Bigfin squid sightings are incredibly rare—the creatures live thousands of feet below the surface of the ocean, and only about a dozen sightings have ever been reported. In a study published Wednesday in Plos One, researchers captured the creatures on video off the coast of Australia, floating eerily through the blue. The footage is creating a stir among squid researchers, as it provides clues to a better understanding of mysterious, largely undiscovered life that lurks deep beneath the ocean’s surface.
The videos were taken in a bay called the Great Australian Bight using a combination of remotely operated vehicles (ROVs) and towed cameras. The towed cameras floated about two miles underwater, keeping a distance of between six and 14 feet from the seafloor. The cameras took constant video and a still photo was taken every five seconds. The researchers then reviewed the still photographs, and when they found that they had captured images of bigfin squid, they reviewed the corresponding footage for video of the delicate, flower-like creatures.
In all, the study details five sightings of the Magnapinna genus off the southern coast of Australia. Researchers found differences in the size and structure of the squids that indicate the sightings were of five different individuals, rather than the same squid five times. That just about doubles the number of bigfin squid sightings in the southern hemisphere, and it’s the first time the squid has been spotted in Australian waters. The videos taken also capture a previously undocumented and still unexplained action: filament coiling, where the squids draw in their arm filaments (long, thin feeler-like appendages) close to their body.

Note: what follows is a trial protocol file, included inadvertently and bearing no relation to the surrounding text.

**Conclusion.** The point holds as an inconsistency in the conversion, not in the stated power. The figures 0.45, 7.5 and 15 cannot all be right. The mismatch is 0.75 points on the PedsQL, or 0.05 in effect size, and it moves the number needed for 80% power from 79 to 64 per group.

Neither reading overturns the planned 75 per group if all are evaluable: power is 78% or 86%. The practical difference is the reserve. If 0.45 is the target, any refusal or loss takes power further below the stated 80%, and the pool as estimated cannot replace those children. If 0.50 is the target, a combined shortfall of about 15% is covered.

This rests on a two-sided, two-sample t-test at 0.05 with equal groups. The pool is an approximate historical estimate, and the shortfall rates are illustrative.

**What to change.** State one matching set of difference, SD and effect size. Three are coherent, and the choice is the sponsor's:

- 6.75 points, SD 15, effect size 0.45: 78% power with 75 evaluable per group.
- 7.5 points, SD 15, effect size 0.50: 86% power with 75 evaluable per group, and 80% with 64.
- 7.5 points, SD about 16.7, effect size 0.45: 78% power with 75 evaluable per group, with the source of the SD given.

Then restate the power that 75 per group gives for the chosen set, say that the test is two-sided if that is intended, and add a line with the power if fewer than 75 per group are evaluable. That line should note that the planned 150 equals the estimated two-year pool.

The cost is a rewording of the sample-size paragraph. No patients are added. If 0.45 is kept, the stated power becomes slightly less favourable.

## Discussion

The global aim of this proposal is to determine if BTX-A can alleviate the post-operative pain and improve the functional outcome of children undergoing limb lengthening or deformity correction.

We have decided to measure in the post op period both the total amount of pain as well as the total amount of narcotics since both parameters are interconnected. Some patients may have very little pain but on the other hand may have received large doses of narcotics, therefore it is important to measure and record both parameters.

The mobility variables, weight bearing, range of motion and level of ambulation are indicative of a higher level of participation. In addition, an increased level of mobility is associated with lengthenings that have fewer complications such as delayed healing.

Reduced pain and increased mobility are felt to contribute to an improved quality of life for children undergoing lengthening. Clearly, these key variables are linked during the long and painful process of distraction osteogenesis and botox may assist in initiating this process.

The researchers couldn’t ascertain the exact species of the squids in the videos (there are three in the Magnapinna genus). However, they were able to build a pretty good idea of the anatomy of the squid using visual analysis and other methods—including using lasers attached to the ROVs—to find that the squid’s tentacles are about 11 times longer than their body length. The purpose of these tentacles remains elusive, but researchers believe that they are “sticky” and can be used to trap their food. The five squids were dramatically different in length, with the shortest juvenile sighted measuring about 2.5 inches long and the largest adult at about six feet. The videos show that the squids are a translucent orange-pink color, which has been difficult to determine so far since it’s so dark and difficult to see even with cameras in water that deep.
There’s a lot we still don’t know about the animals that might live in the deepest, most pristine parts of the ocean. The last paper published on sightings of bigfin squids was in 2001 and described eight bigfin squid sightings off the coast of Texas. Because of the vast distance between sightings, scientists believe that the squid could live all over the world and could actually be very common in the ocean ecosystem. And just to emphasize how little we know about various life forms in the deep, in the past 10 years, two research forays into the Great Australian Bight alone have identified 277 new deep-sea creatures.
The bigfin squid sightings off the coast of Australia contribute invaluable knowledge to further our understanding of deep-sea life. “Little is known of Bigfin Squid, and many other deep-sea cephalopods, largely due to the inaccessibility of their vast yet little explored deep-sea environments,” Deborah Osterhage, lead author of the paper, told Mongabay. “Each sighting contributes more knowledge of these squids.”